13. Just think logically. You have a hundred workstations, connected to the
    switch. Router knows, that somebody "subscribed" to certain "multicast
    stream", and did everything to bring the stream. Then it has to deliver this
    stream to the client. But switch is not aware, which port "subscribed" to
    the stream. So, it sends frames to all ports. however, if switch is smart
    enough, it will watch for an initial conversation between the client(s) and
    the router, and will remember, that port 3/15 has subscribed to the group In this case it will send the frame directly to that port,
    and everybody else will not hear anything. It's like having a headphones
    with your radio... But if your radio has no headphones jack, you can not use
    this feature... :)

    Good luck,

    HeadsetAdapter.com, Jun 26, 2006
  14. OK. Get back to the "4th grade language" :)

    What's a difference between IP address and MAC address. Let's say, the IP
    address is your "Public Mailing Address", for example, 1234 Main Street,
    Room 234, Best Town, CA, 95001. People send you a correspondence to that
    address. But they don't care what color is your mailbox, what row is it
    located, etc. But mailmen does. He knows that your mailbox is third one on
    the fourth row, right over the corner.

    Now, let's say some Men's magazine sends a preview issue to all male, who
    live in this house. They just sent a bunch of magazines to your house, and
    mailmen will place them into the boxes, where male tenants live. That will
    be "multicast".

    But if mailmen is not aware, who lives where, it will place the magazine in
    each mailbox. He "converts" a "multicast" (Men's magazine) to "broadcast"
    (what if there is a men in the house...). Publisher's intent was to deliver
    the issue to male population only, but since mailmen was not aware, he
    delivered them to every mailbox.

    And another situation - your town wants every person in the town to receive
    an invitation. They send a big box of postcards to a local post office. And
    mailmen instructed to put the postcard into each and every mailbox. So, he
    does not care, who lives there - he just delivers a mail.

    And now back to "technical language"... Each network device has it's own MAC
    address. Your switch knows, which MAC address available thriugh which port.
    So, in case on unicast, it knows, that specific freame should be delivered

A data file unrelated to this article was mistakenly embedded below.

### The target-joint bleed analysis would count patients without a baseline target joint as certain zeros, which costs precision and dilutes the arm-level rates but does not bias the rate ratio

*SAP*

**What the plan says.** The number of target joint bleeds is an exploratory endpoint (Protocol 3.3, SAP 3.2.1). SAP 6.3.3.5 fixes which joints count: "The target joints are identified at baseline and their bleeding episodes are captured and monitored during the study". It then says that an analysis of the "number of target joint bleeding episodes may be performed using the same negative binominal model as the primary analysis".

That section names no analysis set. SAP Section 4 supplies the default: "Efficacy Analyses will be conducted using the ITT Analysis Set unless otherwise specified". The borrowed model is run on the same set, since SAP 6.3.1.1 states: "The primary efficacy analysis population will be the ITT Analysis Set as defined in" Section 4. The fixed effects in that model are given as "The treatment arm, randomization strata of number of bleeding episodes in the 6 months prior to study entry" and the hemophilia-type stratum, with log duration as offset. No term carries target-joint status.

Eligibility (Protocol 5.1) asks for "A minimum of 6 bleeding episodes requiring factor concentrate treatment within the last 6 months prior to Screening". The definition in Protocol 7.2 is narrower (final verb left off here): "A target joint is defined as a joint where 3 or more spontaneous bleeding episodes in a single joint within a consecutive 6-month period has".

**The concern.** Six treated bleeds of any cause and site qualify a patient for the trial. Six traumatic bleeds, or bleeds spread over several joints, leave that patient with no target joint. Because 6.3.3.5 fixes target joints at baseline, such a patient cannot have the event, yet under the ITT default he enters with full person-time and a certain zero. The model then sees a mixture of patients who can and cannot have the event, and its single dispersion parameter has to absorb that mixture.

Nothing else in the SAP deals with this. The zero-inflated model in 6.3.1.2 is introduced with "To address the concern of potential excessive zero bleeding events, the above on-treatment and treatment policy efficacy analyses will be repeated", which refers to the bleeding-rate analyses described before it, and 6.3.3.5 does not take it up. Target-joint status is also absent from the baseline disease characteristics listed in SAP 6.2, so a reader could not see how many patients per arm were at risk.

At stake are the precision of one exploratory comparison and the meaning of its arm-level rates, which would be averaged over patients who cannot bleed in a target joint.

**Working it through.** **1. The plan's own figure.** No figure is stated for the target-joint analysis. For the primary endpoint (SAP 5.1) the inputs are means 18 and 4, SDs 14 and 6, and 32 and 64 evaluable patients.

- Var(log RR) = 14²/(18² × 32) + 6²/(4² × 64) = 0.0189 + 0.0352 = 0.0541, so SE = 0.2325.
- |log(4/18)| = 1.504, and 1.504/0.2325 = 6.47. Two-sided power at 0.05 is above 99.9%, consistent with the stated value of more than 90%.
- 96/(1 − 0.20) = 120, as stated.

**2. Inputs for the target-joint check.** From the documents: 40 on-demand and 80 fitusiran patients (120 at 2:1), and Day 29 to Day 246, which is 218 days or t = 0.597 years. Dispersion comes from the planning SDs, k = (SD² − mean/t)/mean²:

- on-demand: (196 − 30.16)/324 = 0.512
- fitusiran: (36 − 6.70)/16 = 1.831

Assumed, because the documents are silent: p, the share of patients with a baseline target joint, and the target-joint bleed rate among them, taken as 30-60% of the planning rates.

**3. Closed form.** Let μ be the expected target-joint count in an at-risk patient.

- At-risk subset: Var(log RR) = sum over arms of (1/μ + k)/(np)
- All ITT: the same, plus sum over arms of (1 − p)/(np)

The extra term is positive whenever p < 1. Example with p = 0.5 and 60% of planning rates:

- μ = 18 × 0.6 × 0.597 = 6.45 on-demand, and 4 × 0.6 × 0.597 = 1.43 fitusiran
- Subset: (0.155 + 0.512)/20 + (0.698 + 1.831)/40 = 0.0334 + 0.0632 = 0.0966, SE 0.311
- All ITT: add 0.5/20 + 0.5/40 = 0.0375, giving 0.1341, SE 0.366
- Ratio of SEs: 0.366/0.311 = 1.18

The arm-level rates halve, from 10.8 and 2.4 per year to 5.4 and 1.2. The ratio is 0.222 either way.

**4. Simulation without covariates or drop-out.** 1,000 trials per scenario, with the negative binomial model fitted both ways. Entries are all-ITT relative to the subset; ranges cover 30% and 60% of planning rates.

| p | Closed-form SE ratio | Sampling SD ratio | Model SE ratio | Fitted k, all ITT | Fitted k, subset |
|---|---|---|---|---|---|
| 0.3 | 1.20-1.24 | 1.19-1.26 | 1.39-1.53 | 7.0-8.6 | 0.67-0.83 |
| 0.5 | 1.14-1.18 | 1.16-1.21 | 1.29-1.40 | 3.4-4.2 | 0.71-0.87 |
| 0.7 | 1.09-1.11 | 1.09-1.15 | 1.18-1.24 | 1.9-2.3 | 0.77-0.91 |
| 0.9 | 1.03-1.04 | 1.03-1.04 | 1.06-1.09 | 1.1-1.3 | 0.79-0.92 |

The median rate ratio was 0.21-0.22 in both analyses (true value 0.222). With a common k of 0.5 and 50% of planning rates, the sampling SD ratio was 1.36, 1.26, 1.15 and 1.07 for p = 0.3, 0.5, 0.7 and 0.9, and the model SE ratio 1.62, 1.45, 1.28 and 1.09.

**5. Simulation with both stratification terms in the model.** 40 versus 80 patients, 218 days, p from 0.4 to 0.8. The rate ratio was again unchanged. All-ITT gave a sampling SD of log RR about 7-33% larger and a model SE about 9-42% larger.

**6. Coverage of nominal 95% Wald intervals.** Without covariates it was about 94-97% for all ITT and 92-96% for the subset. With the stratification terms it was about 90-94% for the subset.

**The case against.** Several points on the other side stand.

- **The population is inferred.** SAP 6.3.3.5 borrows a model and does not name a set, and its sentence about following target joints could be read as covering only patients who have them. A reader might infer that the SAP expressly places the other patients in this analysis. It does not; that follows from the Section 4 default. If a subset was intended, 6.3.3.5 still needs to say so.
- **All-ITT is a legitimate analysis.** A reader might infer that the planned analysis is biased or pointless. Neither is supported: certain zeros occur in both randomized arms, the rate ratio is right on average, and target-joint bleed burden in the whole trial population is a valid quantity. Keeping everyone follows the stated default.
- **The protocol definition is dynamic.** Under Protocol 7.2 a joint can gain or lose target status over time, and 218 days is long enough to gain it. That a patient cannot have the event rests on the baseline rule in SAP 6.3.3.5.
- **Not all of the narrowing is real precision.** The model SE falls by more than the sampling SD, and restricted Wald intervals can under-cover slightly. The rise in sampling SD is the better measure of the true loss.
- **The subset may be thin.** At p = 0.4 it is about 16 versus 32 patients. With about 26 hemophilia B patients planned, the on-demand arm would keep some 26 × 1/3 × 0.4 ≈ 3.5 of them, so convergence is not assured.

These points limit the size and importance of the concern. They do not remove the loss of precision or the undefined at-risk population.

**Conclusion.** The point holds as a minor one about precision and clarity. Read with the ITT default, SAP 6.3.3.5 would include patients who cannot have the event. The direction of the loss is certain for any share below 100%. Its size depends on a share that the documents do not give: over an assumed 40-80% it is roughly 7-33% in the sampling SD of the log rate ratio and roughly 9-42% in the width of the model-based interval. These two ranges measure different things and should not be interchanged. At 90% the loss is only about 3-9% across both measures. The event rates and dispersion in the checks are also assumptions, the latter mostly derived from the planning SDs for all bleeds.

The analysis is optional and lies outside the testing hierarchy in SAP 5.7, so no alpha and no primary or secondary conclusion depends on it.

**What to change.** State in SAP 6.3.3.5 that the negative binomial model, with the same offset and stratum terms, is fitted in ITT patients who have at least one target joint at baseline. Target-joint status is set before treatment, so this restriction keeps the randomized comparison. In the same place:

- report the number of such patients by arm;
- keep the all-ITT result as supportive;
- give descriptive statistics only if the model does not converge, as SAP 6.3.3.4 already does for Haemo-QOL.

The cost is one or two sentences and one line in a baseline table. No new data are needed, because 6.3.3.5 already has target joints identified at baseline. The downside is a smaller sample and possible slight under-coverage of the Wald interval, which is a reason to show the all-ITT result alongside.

to the specific port. Also there is a "Layer 2 broadcast" MAC address (often
    named Ethernet broadcast). Any frame with the bradcast MAC address as the
    destination, will be delivered to each and every port on the switch. And
    third "group" of MAC addresses is defined to be a Multicast MAC addresses.
    You can look at this MAC address as on "conditional broadcast". It will
    reach the port only if certain condition met (port subscribed to specific
    Multicast group). Switch does not care what was the IP address of the group,
    nor what was the IP address of the sender. It knows, that it has to deliver
    the frame based on the destination MAC address.

    Good luck,

    HeadsetAdapter.com, Jun 26, 2006
  15. April

    April Guest

    Mike, you are the best!

    I think IGMP has to bee used for sending to hosts in a specific
    multicast group, my teacher told me that ...

    I think my remaining question is on the conversion of the last leg
    multicast IP to MAC, why that is required, and how it is being used (by
    the switch?)?

    I think we are getting there ... :)
    April, Jun 26, 2006
  16. It's the same reason why a unicast IP address has to be translated to a
    MAC address when sending to the final destination. Everything on a LAN
    has to be sent to a MAC address, that's how LANs work.

    In the case of unicast we we ARP to find out the MAC address that
    corresponds to a particular IP address. But for multicast you can't use
    ARP because each member of the group has a different MAC address. So